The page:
Monday, April 22, 2019

Where do I Fit in the Easter Story

Easter is a time of reflection in many ways. For me, the story of Easter has several powerful messages and examples of people who demonstrate great faith as well as crushing unbelief. 

Jesus is the focus of Easter. There is redemptive hope found in the actions of Jesus. He's the one who gave his life for all of us born into sin. Jesus embraced the call on his life. He died a gruesome death for the love of us. He is THE story.  

Then there's Peter. We all know what Peter did. Peter told Jesus he would follow him no matter what but ended up denying him three times, as predicted. Some can see how Peter caved under the pressure of the situation around him. Others wonder how Peter could deny Jesus after witnessing a multitude of miracles. Peter is a remarkable a figure and shows how diverse the reactions of the followers of Jesus were.  

Of course, we have to mention Judas being that he was one of the 12 disciples too. Judas saw the miracles of Jesus, yet evil entered his heart somehow. He turned Jesus over to his enemies for money after everything he saw Jesus accomplish. Judas is a reminder that being close to Jesus doesn't mean anything unless we fully commit our lives to him.

There's more pivotal people that are worth mentioning but for time's sake I will stop there.

As I was reviewing the story of Easter this year, I had to pause and wonder where I fit. Who am I most like in this story?

Then it became clear to me who I have been in the past. I have been chief among the mockers.

Scripture tells us that soldiers mocked Jesus by saying, "If you are the King of the Jews, save Yourself." (Luke 23 NKJV) Other people were recorded saying, "He saved others; let Him save Himself if He is the Christ, the chosen of God."

Those mocking Jesus couldn't understand what was happening. They couldn't comprehend Jesus choosing that path. Sometimes, God's intervention doesn't look like what we picture. God may not move how we anticipate.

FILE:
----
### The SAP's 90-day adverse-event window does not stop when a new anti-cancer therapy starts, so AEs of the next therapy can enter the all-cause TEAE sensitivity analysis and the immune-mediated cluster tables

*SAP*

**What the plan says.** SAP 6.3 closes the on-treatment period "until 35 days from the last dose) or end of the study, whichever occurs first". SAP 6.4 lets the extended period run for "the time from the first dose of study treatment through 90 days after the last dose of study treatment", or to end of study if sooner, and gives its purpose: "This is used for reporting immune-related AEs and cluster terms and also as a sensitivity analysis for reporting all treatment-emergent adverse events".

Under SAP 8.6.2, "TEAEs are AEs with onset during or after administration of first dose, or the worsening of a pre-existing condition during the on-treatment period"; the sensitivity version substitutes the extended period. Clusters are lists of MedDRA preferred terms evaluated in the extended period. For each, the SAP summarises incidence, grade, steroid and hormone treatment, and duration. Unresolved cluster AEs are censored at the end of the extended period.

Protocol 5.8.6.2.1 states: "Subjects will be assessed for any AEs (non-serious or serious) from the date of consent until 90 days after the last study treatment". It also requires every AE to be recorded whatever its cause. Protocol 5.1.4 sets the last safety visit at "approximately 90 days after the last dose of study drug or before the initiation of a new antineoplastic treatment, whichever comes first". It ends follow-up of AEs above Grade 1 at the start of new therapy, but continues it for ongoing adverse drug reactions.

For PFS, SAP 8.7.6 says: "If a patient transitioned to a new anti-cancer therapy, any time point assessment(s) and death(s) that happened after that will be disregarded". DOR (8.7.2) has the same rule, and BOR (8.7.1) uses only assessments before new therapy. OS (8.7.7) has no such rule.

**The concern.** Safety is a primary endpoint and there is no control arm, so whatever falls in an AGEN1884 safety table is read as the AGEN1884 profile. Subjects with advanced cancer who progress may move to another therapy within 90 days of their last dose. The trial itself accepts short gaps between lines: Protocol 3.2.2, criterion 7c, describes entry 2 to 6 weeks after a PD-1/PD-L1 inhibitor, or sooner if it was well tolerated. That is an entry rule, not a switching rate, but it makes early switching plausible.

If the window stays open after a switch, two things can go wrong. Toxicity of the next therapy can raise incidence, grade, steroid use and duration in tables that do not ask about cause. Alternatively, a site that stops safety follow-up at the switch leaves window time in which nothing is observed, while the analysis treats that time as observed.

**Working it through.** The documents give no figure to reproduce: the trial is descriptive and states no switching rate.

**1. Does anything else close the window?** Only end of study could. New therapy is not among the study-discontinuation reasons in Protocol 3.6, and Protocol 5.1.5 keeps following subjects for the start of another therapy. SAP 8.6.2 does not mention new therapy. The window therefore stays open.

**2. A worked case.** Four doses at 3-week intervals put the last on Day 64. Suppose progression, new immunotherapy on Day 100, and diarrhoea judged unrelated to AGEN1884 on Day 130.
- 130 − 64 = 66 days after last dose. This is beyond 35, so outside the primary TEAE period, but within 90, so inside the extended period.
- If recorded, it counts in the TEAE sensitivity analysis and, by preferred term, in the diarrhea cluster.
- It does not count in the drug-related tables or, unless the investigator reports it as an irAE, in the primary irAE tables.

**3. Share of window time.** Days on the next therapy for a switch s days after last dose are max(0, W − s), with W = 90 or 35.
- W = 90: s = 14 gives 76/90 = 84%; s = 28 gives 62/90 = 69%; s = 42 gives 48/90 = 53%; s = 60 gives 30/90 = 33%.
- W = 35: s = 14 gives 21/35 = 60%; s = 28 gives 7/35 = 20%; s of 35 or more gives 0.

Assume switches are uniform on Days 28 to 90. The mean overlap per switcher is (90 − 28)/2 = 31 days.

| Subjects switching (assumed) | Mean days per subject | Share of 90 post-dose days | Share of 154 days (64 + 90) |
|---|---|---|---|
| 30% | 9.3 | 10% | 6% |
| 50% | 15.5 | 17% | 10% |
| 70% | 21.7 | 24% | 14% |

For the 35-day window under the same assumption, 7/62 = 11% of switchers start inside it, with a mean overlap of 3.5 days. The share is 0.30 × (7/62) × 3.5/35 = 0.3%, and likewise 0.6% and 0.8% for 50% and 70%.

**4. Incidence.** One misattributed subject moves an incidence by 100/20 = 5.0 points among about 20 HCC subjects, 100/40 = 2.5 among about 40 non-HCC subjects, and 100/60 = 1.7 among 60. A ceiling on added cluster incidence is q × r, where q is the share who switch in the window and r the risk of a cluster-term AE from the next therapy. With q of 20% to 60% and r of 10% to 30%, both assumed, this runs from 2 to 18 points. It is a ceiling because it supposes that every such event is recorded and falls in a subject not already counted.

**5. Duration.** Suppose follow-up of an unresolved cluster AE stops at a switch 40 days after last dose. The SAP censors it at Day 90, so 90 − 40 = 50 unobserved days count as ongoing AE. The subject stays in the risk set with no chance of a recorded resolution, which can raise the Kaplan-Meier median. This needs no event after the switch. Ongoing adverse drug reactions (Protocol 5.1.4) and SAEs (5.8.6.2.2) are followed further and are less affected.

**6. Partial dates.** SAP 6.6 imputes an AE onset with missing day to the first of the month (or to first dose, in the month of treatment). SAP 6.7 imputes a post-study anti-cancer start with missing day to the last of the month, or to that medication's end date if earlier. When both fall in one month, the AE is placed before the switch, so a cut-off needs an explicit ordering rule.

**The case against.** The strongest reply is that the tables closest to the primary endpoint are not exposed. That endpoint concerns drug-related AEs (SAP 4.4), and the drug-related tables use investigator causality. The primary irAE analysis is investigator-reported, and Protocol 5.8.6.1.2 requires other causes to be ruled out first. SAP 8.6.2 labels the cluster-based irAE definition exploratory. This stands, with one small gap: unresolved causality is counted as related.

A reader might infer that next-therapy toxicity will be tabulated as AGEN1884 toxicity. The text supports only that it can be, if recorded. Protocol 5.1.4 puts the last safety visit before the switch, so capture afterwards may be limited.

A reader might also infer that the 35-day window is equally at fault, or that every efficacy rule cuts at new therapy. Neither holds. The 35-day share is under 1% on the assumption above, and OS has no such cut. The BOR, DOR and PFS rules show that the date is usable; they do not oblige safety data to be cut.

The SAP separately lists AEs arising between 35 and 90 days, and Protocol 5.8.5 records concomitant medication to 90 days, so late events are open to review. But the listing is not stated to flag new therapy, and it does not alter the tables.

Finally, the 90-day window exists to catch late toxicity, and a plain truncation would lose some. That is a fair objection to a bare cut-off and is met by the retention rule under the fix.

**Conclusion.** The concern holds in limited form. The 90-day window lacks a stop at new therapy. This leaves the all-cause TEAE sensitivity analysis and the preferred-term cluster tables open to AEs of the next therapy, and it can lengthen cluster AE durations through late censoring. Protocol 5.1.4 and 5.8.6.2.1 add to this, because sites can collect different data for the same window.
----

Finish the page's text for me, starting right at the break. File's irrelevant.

When reflecting on Easter, I surmise that I would have been one of those people wondering if Jesus really was God's son, because he was enduring a horrible death. Surely God's goodness would spare his son the pain? Can God's love be found in the middle of such suffering? A grand display of power in the form of suddenly destroying those who were hurting Jesus would have been just as effective, right?

Yes, I would have been one of those hecklers. Perhaps, I would not have openly shouted something to the crowd, but I would have been thinking it. I know this because I have had those thoughts too many times in my life as a parent.

I have stood by my daughter's hospital bed and been bombarded with thoughts such as:
There's no way God could be with us. If God were here, my daughter wouldn't need all these machines and tubes to stay alive. God would spare my daughter of all of this. 

If God cared about my family, we wouldn't be dealing with this situation now. 

Surely all this suffering isn't part of God's plan.

I struggled for years to find God's mercy when my daughter's situation seemed mercilessness. Several surgeries, diagnoses, and health scares meant that I had every question and doubt possible enter my mind. I rarely voiced them aloud but my mind was full of them.

I'm not sure if those mocking Jesus ever realized how wrong they were. However, I realized how wrong I was.

I knew I needed a renewed mind when trying to find God in my daughter's medical situations. Of all the characters in my own storyline, the role of heckler is not doing any good. I need a voice of faith resounding through my situations. I need affirmations and reassurances. I don't need questions. I don't need to be my own worst enemy providing the mocking statements.

Thankfully, I have learned to recognize my doubts. God has given me the grace and ability to go through situations with my daughter without emotionally trying to figure out why they are happening.

As another Easter celebration passes, I thank God that I don't have to be a mocking unbeliever anymore. I know who God is. I know what His love looks like- even in the hospital. I know what His goodness looks like too- even if my daughter is deathly sick. What about you? 

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